Beliefnet
Beyond Blue

This is perhaps the best expression of depression I can find. Of course, a children’s book. From “Oh, The Places You’ll Go,” by Dr. Seuss:
I’m sorry to say so
but, sadly, it’s true
that Bang-ups
and Hang-ups
can happen to you.
You can get all hung up
in a prickle-ly perch.
And your gang will fly on.
You’ll be left in a Lurch.


You’ll come down from the Lurch
with an unpleasant bump.
And chances are, then,
that you’ll be in a Slump.
And when you’re in a Slump,
you’re not in for much fun.
Unslumping yourself
is not easily done.
You will come to a place where the streets are not marked.
Some windows are lighted. But mostly they’re darked.
A place you could sprain both your elbow and chin!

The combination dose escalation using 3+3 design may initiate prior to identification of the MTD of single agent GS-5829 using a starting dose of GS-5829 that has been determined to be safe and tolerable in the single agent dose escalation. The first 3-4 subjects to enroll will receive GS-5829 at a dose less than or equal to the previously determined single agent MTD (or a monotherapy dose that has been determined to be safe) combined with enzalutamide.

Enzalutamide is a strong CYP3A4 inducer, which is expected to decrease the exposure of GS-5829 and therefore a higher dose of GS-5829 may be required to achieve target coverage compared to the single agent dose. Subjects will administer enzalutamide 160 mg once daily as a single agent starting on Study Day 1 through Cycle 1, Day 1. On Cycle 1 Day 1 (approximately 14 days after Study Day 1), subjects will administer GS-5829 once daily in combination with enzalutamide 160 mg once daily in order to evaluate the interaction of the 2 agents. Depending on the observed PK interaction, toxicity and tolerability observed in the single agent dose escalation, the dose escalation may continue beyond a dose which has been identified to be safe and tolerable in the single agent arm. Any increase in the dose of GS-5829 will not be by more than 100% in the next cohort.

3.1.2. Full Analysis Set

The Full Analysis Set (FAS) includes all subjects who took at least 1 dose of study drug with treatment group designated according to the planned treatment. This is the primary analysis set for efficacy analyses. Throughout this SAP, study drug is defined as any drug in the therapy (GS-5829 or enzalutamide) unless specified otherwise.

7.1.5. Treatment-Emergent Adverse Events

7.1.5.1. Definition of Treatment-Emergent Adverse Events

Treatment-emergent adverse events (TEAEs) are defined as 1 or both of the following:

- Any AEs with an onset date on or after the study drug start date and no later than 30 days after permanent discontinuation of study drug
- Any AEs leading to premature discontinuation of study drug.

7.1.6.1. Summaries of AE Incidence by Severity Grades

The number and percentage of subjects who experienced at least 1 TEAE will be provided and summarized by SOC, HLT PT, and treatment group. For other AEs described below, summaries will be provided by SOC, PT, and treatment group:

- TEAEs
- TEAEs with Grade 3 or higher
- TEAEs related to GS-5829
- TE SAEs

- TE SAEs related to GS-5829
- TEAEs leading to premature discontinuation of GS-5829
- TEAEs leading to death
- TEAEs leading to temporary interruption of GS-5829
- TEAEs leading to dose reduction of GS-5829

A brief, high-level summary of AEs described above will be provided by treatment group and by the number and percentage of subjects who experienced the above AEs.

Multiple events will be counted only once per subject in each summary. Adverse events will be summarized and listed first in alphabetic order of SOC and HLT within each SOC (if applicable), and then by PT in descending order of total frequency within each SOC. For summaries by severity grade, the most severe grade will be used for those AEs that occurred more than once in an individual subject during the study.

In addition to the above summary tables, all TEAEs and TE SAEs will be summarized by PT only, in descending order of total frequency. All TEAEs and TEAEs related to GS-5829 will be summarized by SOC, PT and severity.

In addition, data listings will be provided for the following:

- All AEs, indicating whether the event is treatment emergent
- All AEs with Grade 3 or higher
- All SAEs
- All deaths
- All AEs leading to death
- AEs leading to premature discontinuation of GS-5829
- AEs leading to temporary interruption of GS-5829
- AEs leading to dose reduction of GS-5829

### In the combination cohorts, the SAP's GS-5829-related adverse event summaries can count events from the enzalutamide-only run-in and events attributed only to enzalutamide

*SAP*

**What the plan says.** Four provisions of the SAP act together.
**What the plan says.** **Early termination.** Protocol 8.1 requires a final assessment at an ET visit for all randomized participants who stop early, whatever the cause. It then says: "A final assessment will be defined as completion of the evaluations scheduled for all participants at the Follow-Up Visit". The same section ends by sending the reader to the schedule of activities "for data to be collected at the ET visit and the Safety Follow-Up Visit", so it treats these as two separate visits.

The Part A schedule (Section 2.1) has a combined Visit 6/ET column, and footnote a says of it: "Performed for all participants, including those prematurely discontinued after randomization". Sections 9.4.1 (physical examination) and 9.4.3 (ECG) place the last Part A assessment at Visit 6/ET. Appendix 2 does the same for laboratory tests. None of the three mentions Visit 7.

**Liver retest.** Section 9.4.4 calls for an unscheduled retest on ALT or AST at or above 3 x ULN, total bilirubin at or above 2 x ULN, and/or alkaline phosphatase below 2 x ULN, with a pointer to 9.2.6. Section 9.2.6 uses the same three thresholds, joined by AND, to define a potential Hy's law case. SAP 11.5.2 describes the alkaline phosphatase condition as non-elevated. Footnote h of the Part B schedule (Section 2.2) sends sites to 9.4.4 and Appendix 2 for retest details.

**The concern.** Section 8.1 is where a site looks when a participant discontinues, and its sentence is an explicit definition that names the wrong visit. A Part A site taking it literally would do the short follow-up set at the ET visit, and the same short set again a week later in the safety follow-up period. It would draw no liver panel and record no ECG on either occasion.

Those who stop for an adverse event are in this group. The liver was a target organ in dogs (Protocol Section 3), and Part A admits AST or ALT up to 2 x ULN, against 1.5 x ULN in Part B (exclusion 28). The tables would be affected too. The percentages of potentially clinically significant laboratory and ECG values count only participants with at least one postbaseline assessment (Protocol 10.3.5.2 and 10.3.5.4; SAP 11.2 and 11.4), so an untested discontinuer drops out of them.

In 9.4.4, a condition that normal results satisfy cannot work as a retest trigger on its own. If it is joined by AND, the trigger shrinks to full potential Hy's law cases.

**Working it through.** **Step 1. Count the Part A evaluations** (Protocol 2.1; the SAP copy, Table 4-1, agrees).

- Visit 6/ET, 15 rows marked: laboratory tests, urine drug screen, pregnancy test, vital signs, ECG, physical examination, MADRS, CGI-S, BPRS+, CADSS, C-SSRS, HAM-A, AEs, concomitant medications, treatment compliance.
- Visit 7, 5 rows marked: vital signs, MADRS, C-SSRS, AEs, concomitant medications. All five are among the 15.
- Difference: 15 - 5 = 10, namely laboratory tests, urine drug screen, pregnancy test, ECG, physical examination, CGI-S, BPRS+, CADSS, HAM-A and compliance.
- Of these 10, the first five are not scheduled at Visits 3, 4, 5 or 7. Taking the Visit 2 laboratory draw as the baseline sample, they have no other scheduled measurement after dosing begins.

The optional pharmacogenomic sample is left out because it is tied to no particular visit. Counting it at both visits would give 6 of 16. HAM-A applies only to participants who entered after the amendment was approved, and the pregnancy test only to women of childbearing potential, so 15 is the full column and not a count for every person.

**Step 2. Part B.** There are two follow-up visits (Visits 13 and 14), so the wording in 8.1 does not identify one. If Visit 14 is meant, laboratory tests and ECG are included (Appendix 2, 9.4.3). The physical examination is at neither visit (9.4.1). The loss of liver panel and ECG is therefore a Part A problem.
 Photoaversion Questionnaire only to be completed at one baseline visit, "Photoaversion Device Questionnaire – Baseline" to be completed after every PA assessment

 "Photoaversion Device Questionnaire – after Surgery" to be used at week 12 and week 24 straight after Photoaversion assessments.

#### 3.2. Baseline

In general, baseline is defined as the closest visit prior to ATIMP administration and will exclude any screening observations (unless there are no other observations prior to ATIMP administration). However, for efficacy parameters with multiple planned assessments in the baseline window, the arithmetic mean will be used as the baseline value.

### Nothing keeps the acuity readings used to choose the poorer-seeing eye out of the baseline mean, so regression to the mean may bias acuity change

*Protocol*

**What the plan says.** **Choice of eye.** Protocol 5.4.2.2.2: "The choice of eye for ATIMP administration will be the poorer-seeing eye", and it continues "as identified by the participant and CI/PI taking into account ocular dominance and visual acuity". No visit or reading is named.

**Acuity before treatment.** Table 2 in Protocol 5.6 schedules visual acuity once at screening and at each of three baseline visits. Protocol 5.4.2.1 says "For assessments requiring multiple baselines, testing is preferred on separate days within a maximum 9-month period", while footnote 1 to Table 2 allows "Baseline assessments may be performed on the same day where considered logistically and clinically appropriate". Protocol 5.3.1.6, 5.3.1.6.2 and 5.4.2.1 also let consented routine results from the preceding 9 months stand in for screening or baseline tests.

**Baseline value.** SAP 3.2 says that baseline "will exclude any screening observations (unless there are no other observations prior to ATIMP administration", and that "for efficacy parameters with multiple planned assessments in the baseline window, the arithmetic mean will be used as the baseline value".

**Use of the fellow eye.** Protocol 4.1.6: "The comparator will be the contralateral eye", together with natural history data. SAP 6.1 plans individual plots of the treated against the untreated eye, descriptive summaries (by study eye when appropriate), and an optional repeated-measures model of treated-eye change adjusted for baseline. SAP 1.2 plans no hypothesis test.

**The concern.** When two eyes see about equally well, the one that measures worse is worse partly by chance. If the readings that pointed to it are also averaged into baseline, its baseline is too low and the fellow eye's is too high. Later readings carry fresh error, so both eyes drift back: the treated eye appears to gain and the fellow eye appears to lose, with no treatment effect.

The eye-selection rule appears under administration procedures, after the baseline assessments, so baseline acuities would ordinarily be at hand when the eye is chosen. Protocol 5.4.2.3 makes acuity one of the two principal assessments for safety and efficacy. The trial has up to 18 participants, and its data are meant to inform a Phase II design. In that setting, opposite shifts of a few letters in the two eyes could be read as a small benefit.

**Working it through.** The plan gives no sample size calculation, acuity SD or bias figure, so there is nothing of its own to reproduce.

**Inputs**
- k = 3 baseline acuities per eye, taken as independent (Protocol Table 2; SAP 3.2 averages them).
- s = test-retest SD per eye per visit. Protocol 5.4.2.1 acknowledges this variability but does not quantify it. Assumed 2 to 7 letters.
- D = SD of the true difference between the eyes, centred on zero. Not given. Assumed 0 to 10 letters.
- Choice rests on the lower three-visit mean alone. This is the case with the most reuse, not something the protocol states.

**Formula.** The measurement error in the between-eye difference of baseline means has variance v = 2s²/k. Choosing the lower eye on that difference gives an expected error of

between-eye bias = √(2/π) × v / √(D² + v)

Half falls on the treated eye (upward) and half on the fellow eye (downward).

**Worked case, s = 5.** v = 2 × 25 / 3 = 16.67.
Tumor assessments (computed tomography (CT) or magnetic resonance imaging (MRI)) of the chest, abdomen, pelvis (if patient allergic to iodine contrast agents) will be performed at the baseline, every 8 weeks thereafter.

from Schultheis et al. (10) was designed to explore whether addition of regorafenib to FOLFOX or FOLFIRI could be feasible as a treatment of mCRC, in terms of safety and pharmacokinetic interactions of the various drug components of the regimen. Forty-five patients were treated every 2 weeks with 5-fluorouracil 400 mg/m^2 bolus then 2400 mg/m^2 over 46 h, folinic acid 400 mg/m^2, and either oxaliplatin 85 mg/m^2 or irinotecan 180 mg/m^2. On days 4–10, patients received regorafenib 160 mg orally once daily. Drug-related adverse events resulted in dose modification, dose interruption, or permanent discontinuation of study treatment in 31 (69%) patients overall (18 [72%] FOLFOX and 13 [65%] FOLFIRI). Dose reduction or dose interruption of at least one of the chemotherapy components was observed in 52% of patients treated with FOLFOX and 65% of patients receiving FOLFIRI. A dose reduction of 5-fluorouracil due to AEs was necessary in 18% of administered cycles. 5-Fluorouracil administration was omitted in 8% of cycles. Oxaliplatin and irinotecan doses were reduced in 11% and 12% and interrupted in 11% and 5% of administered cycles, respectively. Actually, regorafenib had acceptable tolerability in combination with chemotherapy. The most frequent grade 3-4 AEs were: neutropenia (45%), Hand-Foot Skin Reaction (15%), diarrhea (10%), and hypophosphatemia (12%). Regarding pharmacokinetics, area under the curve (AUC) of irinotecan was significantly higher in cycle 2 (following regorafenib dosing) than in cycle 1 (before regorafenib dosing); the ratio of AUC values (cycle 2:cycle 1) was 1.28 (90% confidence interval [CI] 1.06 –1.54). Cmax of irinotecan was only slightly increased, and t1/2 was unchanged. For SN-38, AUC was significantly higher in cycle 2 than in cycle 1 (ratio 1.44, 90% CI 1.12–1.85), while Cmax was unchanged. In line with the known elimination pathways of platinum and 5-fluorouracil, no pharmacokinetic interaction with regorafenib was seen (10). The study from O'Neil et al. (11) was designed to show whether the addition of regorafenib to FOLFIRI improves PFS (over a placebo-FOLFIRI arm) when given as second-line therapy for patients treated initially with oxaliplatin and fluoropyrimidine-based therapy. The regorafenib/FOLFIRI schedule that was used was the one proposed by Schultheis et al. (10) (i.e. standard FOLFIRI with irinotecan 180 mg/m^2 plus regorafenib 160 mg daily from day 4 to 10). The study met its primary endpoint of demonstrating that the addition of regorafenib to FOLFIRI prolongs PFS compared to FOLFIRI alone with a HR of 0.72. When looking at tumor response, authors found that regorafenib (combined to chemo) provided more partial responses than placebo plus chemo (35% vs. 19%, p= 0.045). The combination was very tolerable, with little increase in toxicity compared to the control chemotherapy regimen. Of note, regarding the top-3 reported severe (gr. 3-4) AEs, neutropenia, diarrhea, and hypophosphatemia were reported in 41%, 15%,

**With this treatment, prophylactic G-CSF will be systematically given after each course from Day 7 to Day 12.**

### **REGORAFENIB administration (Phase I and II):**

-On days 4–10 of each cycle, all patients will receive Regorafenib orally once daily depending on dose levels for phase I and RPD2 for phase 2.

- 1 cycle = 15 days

Do you dare to stay out? Do your dare to go in?
How much can you lose? How much can you win?
And IF you go in, should you turn left or right . . .
or right-and-three-quarters? Or maybe not quite?
Or go around back and sneak in from behind?
Simple it’s not, I’m afraid you will find,
for a mind-maker-upper to make up his mind.
You can get so confused
that you’ll start in to race
down long wiggled roads at a break-necking pace
and grind on for miles across weirdish wild space,
headed, I fear, toward a most useless place.
The Waiting Place . . .
for people just waiting.
Waiting for a train to go
or a bus to come, or a plane to go
or the mail to come, or the rain to go
or the phone to ring, or the snow to snow
or waiting around for a Yes or No
or waiting for their hair to grow.
Everyone is just waiting.
Waiting for the fish to bite
or waiting for wind to fly a kite
or waiting around for Friday night
or waiting, perhaps, for their Uncle Jake
or a pot to boil, or a Better Break
or a string of pearls, or a pair of pants
or a wig with curls, or Another Chance.
Everyone is just waiting.

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